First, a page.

Trains & Railroads of the Past Photo Line

Railroad Pit Stops

During April 1976, new Amtrak EMD F40PH’s 216 and 217 bracket General Electric P30CH #704 at Amtrak’s Chicago Maintenance Terminal. This locomotive facility formerly was the Pennsylvania Railroad passenger diesel servicing area in Chicago. The location is a short distance north of the 18th Street viaduct on the east side of the tracks leading to Union Station. General Electric constructed 25 of the 3000-horsepower P30CH’s for Amtrak in 1975, a cowled passenger locomotive version of GE’s U30C. These Amtrak F40PH’s were among the first units of a somewhat hurried replacement for 150 SDP40F’s. The SDP’s were Amtrak’s choice to replace older E’s and F’s, but soon were involved in several high-speed derailments on curves. Although the SDP40F design never was proven to be at fault, Amtrak decided to replace them anyway with the four-axle F40. The F40’s would prove to be quite capable and would power most Amtrak diesel-hauled trains for two decades.

Railroad Pit Stops

Photography by Robert P. Olmsted

Railroad Pit StopsPit Stops… those places where locomotives would go for some combination of food, water, medical attention, and rest. They could vary anywhere from a simple one-locomotive spot to the grand roundhouses of the steam era. Spanning a 40-year period from 1948 to 1984, legendary photographer Robert P. Olmsted visited engine terminals and roundhouses from Ohio to Nebraska, including brief visits to Canada and Mexico.  “Railroad Pit Stops” is a new book from White River Productions that showcases Olmsted’s rich black and white photography, featuring beautiful portraits of steam and diesel locomotive from across the country.

So much to see in this scene! Missouri Pacific E7A No. 7006 has arrived in St. Louis, Mo., on December 7, 1952, with a mail and express train trailed by a single rider coach. Now the EMD E7A will back the consist into the stub-end station. New York Central 4-6-4 No. 5397 is taking water while Pennsy E7A’s look on. But, all will be on the road within a few hours.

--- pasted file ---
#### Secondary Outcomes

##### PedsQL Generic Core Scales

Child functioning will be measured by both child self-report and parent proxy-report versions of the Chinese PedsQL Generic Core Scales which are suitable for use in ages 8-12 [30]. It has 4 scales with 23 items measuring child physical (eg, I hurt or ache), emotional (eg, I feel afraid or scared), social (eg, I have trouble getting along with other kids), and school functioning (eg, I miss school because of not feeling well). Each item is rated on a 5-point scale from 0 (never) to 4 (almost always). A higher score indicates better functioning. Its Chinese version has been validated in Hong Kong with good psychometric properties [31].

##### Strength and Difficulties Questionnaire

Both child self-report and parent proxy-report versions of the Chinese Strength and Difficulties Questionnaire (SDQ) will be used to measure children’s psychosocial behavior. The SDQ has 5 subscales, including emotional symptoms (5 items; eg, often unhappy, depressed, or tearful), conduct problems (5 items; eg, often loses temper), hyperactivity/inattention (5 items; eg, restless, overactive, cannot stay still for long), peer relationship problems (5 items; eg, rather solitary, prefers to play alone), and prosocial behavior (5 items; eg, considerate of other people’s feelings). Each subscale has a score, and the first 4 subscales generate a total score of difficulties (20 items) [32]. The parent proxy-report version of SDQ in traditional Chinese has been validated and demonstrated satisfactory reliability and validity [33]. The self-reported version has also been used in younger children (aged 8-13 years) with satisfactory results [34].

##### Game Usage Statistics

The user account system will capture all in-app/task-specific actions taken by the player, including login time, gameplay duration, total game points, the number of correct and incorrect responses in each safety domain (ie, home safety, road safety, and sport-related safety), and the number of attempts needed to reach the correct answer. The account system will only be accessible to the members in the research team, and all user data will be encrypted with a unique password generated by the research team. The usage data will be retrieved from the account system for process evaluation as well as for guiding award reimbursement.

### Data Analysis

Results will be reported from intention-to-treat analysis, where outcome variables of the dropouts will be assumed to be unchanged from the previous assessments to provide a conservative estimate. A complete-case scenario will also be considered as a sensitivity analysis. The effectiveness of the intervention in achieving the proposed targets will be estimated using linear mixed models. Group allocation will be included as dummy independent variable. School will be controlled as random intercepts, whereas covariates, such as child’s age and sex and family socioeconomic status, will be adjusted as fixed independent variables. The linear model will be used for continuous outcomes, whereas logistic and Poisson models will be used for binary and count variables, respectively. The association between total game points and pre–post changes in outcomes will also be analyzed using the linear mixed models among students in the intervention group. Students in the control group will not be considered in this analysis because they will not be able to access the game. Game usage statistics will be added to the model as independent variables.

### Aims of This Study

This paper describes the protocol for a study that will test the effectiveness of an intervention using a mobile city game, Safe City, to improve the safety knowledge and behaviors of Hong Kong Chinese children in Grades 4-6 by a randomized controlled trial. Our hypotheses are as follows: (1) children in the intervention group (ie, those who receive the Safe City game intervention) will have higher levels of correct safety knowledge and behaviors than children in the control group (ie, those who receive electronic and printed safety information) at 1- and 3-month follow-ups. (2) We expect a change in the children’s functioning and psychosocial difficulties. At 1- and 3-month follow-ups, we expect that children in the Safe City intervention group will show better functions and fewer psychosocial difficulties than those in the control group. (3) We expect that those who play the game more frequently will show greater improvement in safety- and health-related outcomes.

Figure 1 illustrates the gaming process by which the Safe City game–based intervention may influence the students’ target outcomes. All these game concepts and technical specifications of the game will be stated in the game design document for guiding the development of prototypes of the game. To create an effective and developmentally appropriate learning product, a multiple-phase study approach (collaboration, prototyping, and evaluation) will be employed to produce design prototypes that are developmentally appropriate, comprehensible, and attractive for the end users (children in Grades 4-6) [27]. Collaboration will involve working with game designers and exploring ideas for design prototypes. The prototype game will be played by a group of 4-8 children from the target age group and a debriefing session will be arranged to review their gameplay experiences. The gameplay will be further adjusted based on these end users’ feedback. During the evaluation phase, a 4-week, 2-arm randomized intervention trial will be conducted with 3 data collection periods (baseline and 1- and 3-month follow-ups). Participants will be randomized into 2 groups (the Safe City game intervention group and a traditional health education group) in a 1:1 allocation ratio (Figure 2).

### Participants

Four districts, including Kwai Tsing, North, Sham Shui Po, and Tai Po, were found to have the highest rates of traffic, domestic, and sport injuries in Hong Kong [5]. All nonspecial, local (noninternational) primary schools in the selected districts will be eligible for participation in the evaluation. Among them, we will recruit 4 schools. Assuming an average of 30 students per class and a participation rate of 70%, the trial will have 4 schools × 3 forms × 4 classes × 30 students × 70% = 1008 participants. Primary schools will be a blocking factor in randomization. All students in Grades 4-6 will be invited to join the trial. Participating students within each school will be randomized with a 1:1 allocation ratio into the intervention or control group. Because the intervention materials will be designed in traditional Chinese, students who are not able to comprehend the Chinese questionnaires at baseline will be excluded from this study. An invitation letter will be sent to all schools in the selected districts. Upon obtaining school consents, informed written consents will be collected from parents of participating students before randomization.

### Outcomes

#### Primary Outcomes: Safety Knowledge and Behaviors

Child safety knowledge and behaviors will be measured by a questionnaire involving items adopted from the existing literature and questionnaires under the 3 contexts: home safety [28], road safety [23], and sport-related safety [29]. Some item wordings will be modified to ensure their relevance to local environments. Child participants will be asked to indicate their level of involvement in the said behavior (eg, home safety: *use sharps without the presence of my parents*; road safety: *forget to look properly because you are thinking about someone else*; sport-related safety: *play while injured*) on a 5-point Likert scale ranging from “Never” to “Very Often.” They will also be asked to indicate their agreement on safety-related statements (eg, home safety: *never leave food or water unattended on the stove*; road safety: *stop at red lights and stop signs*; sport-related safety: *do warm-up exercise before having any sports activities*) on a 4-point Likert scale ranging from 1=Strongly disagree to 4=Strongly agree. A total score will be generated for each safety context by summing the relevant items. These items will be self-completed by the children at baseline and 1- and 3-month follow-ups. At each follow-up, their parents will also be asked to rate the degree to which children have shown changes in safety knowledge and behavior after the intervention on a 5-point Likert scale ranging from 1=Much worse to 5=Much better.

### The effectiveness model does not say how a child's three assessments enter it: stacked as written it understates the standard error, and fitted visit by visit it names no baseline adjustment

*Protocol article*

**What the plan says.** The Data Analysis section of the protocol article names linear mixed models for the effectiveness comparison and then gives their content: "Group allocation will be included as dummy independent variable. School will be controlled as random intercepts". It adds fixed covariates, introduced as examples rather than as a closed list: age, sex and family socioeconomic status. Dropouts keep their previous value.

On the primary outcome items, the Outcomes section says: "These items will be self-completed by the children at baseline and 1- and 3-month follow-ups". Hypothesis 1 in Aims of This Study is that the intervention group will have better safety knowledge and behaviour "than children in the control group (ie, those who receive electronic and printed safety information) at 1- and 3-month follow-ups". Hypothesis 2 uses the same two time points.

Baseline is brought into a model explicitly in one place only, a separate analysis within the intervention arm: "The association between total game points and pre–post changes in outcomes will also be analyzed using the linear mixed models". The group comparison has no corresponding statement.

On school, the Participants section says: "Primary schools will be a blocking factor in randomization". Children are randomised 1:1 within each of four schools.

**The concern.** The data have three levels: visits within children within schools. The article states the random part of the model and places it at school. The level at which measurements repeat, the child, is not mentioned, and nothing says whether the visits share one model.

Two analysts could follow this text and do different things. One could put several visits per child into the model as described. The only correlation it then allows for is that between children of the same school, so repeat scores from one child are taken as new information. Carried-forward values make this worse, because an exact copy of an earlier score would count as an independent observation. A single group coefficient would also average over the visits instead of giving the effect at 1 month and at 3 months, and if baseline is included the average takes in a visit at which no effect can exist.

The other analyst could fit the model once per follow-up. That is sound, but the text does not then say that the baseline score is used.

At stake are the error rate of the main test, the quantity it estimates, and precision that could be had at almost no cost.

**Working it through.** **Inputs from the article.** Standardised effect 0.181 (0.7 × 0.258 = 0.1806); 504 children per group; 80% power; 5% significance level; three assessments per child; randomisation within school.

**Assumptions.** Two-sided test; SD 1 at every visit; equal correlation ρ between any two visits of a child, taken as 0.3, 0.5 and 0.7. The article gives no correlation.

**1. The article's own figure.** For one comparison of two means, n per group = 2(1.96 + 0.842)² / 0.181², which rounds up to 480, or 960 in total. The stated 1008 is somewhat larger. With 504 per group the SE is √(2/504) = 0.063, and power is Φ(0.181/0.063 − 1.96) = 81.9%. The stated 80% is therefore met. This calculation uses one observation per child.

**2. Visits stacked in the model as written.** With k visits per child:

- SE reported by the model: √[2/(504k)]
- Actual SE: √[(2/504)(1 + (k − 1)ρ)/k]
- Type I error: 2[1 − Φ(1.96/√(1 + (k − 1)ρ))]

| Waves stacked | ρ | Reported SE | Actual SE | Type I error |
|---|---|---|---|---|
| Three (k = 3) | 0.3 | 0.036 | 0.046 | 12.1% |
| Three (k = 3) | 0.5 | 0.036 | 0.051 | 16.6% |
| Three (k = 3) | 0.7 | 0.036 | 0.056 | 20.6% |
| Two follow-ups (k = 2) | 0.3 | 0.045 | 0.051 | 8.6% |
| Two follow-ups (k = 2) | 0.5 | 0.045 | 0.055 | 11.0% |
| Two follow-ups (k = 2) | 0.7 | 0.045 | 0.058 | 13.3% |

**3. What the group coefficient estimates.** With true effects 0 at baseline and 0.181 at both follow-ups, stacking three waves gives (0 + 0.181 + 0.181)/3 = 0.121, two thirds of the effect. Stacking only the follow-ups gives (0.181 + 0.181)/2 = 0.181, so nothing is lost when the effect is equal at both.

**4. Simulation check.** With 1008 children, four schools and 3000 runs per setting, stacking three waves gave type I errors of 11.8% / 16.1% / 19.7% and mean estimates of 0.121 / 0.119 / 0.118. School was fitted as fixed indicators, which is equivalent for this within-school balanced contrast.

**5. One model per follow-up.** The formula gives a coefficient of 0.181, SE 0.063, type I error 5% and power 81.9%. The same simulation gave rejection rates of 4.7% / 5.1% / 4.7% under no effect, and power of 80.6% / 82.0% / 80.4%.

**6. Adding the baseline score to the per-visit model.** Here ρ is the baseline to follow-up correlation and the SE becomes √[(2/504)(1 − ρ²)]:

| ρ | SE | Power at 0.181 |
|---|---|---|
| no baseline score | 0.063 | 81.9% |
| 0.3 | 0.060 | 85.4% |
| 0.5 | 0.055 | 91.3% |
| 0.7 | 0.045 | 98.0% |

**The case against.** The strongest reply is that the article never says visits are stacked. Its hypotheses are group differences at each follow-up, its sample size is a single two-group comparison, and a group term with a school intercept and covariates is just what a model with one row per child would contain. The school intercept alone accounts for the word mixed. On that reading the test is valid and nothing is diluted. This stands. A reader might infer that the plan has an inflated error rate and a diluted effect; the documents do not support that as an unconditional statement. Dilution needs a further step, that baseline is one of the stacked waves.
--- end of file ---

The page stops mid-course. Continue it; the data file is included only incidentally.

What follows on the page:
The Chicago, Indianapolis & Louisville Railway, known simply as the Monon Railroad, ordered F3’s from Electro-Motive to dieselize road passenger and freight hauls. The 62B and mates are at the railroad’s Hammond, Ind., diesel facility on May 24, 1957. The Monon’s route structure was in the shape of an “X”, from Chicago to Indianapolis and Michigan City to Louisville, Ky. The two lines crossed at Monon, Ind., hence the name.

Baltimore & Ohio built forty 4-8-2’s in railroad class T-3 in their own Mt. Clare Shops. These locomotives utilized the boilers from older power being scrapped and the railroad put high-speed 70-inch drivers on them. Originally numbered 5555-5594, they were renumbered into the 700’s in an early 1957 system revision. Two Baltimore & Ohio 4-8-2’s. the 709 and 722, are at the railroad’s Barr Yard in south suburban Chicago on March 30, 1957.

During April 1965, the Soo Line’s two Alco RS27s, 415 and 416, still were making road trips. Here, the 416 and 415 pose with GP30 #716 in Schiller Park, Ill., on the 27th of April. It wouldn’t be long before the two RS27s would be confined to transfer hauls around the Twin Cities in Minnesota. Not being particularly well-liked by the mechanical forces, the Alcos none-the-less worked from 1962 until 1981, a quite respectable showing.

Baldwin “sharks” 1217 and 1215 lead a line of power in the New York Central’s impressive Sharonville, Ohio, servicing area on June 11, 1967. Baldwin Locomotive Works erected 160 RF-16 cabs and boosters between 1950 and 1953. The cab units featured a nose design that acquired the nickname “sharknose.” The New York Central’s diesel roster contained 18 RF-16 cabs and 8 boosters, numbered originally 3804-3821 and 3702-3709.

Acquired from the Frisco Railway in 1947, two trim little 2-8-0’s comprised the late steam-era roster of the Mississippian Railway. Mississippian’s 76 and 77 were used by the Carlisle brothers, James and Frank, to alternate in working from the road’s Amory terminal to Fulton, Miss., and return, a 24-mile each way haul. When the 76 was working, James was the engineer and Frank was the conductor. When Frank’s 77 was up front, their roles were reversed. Clay products and lumber were the main revenue sources for the line. The 2-8-0’s originally were constructed by the Baldwin Locomotive Works in 1920. On April 30, 1964, the 76 eases out of the Mississippian’s engine house and by the coal chute, ready for the work of the day, after topping off the water in the tender of course.

Two of the Gulf, Mobile & Ohio’s twenty-one SD40’s, engines 918 and 904, are being fueled at the railroad’s Chicago-area Glenn Yard engine pad on April 10, 1971. In addition to SD40’s 901-921, the GM&O rostered SD40X #950, an EMD demonstration unit, featuring SD40 machinery mounted on an SD35 frame, built in 1964 and originally numbered EMD 434.

During the 1970’s, Waseca, Minnesota, was a top destination as photographers could find both Alcos on the east-west line from Winona, Minn., to Huron, S.D., and EMD F’s working north-south on the C&NW’s ex-Minneapolis & St. Louis route. On April 27, 1974, Century 425’s 401 and 402 are on the east end of two sets of power being prepared for the next C&NW trains 482 eastward and 495 westward.

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This article was posted on: February 1, 2017